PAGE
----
JF: What led you to write Benjamin Franklin and the Ends of Empire?
CJM: My book originated from an interest in Franklin’s writings on the Haudenosaunees (called the Iroquois or Six Nations, by the settlers). In thinking about Franklin’s ideas about Indians, I was led to ask myself the question: If Franklin’s views about Native peoples shifted across time and became more humanitarian, did a similar shift occur with regard to people of African descent? Contemplating the answer to this question led to an even larger question about Franklin’s views about the British Empire, its expansion into North America, India, and Ireland, and its fostering of a slave trade intended to benefit people back in Britain but leave British Americans unable to pursue “handicraft” (artisan) labor, improve their living standards, and develop their own systems of internal trade in the colonies of North America. To learn more, I studied early modern and early American economy, the histories of the peopling of North America, European imperial political economies, and the history of international legal views on sovereignty. This work dovetailed with my work as a Penn State professor. I began offering courses in literature related to early American environmental and social history and in historical and contemporary writings by Native peoples. The result, nearly twenty years later, is Benjamin Franklin and the Ends of Empire, a book based in twenty years of reading and a decade of writing. Several pieces that didn’t make it into the book have been published as stand-alone arguments.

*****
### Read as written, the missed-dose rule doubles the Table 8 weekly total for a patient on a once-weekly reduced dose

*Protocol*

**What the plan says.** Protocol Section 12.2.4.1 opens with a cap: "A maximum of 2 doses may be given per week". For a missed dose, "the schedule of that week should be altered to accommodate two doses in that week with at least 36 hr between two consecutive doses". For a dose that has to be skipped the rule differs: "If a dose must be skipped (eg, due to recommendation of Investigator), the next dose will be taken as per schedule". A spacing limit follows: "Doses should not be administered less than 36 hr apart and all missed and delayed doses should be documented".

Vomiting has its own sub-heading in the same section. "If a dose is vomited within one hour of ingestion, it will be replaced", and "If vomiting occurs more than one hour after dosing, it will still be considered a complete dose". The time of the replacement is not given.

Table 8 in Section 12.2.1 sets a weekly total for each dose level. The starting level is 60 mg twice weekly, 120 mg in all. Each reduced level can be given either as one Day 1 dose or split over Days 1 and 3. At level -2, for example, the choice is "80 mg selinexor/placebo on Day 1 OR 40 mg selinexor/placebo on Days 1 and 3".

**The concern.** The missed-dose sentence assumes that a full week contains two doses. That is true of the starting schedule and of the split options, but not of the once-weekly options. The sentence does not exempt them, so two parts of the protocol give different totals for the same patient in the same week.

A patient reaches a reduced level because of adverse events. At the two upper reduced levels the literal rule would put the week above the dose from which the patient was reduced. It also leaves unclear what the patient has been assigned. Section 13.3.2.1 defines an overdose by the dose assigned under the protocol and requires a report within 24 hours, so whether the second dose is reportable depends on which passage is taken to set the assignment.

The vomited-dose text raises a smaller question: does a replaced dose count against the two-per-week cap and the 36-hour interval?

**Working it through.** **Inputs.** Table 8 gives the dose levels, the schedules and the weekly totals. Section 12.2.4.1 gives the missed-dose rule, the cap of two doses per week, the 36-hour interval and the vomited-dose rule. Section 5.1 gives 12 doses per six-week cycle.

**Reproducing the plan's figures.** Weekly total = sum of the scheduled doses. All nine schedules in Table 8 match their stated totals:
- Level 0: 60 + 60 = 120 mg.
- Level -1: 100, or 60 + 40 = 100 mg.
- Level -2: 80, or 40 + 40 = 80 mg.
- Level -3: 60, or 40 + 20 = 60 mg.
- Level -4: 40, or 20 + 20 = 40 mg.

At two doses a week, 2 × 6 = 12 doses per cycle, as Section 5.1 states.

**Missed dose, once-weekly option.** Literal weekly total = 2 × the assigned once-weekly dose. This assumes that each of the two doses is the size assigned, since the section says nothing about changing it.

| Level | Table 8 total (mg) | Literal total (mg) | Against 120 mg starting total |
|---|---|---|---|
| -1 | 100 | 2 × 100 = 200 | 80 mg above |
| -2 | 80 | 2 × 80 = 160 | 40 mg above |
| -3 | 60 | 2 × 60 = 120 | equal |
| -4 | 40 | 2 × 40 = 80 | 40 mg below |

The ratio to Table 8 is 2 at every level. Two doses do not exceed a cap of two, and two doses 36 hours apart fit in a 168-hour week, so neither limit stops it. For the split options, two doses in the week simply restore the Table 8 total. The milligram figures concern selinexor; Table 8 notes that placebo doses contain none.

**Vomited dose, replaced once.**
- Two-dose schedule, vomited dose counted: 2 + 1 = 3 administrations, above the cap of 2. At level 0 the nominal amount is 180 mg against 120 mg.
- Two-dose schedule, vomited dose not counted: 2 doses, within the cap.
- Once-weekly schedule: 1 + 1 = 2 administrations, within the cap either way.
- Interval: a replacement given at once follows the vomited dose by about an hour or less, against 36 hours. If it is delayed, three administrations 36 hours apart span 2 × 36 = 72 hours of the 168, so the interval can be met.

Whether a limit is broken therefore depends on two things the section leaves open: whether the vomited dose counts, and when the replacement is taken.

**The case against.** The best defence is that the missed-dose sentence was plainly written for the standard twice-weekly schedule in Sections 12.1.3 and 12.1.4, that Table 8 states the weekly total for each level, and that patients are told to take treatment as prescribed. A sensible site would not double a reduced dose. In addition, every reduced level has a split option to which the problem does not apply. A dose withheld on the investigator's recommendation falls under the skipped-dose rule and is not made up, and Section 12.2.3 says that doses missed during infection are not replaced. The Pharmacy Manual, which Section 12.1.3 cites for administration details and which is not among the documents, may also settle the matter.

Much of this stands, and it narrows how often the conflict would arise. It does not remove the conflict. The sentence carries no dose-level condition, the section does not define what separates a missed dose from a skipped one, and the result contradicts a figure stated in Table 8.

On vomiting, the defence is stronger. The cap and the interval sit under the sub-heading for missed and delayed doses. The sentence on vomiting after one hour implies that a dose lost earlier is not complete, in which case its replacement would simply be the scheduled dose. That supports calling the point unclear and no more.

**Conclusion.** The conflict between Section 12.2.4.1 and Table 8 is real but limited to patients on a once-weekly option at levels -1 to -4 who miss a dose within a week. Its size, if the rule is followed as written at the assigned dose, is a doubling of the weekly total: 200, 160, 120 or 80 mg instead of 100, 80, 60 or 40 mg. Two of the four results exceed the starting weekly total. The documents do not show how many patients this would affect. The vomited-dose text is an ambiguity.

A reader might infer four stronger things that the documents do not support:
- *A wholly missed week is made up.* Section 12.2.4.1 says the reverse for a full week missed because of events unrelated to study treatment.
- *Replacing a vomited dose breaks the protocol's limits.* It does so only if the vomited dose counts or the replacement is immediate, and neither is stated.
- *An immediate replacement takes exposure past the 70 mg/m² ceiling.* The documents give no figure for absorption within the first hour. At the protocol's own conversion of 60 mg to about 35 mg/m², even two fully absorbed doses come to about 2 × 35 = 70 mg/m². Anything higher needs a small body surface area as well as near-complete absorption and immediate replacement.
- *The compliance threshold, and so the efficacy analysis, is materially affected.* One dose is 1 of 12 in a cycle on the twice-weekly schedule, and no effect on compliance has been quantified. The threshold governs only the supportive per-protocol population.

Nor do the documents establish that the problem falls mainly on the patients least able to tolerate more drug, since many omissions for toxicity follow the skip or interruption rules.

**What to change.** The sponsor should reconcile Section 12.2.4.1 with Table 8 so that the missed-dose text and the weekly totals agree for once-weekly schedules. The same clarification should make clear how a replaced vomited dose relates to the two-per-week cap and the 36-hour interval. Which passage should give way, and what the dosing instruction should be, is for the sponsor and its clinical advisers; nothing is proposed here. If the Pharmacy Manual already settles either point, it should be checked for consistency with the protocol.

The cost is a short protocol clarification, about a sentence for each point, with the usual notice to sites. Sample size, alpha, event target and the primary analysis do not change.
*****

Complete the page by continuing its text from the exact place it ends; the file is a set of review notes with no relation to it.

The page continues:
Franklin began his professional life working to shore up the British Empire in North America by supporting economic measures that would help colonists thrive financially and physically while also supporting the greater British Empire in the Atlantic world. Beginning in the 1750s, Franklin wrote a series of briefs – written in the form of letters to William Shirley, then governor of Massachusetts – articulating a platform of alliance with Britain but allowing for the colonies’ political and financial self-determination, because imperial policies were hampering the colonists’ abilities to build self-supporting enterprises and develop networks for mutual defense against the other European imperial efforts in North America. In the 1760s, as Franklin attempted to negotiate with British ministers about American matters, he was forced to deal with the clear indifference of Britons in England to the life situation of Britons in North America. He developed a legal argument supporting the original sovereignty of colonial Americans, and he finally relinquished any effort to retain an alliance with the Empire. He argued from the 1750s onward that the ends of any empire ought to be in supporting the wellbeing of all its peoples, wherever they happened to be living.
JF: In 2 sentences, what is the argument of Benjamin Franklin and the Ends of Empire?